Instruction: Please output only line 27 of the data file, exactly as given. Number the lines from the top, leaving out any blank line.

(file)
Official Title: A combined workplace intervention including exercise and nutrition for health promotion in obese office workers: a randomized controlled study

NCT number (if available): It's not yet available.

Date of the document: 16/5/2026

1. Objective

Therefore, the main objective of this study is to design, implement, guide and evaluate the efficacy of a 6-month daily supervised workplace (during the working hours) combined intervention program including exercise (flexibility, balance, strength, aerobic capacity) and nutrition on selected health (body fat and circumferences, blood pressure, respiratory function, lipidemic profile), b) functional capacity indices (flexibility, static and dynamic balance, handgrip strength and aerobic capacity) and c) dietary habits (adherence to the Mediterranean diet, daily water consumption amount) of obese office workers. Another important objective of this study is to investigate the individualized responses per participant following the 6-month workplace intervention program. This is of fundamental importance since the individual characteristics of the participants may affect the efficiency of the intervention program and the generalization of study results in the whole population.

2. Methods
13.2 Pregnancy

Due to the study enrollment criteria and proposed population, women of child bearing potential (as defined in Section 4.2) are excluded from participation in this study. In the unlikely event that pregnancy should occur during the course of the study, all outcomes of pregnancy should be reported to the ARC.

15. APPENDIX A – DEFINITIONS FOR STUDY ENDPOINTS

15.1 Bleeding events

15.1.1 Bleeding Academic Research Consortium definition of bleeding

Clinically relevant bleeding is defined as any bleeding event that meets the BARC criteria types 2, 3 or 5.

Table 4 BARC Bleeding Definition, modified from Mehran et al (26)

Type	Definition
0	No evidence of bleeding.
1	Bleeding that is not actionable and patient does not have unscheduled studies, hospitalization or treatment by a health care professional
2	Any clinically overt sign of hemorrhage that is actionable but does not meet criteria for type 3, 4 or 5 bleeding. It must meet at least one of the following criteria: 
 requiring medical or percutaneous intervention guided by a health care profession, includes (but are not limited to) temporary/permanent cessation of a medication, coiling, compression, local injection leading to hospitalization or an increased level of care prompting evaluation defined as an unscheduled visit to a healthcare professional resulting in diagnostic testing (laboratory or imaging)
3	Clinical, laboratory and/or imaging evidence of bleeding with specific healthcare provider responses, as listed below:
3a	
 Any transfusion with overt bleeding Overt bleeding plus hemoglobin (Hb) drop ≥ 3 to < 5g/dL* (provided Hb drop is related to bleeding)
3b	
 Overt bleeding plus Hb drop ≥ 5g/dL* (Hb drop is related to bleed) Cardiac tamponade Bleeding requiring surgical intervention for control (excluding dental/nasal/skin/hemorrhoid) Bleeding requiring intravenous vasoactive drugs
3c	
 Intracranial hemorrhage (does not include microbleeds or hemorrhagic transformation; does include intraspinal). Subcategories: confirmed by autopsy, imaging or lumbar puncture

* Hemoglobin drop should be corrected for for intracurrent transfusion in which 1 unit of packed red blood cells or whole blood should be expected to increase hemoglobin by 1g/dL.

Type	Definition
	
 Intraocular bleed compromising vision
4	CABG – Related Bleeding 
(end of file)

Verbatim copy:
Type	Definition
	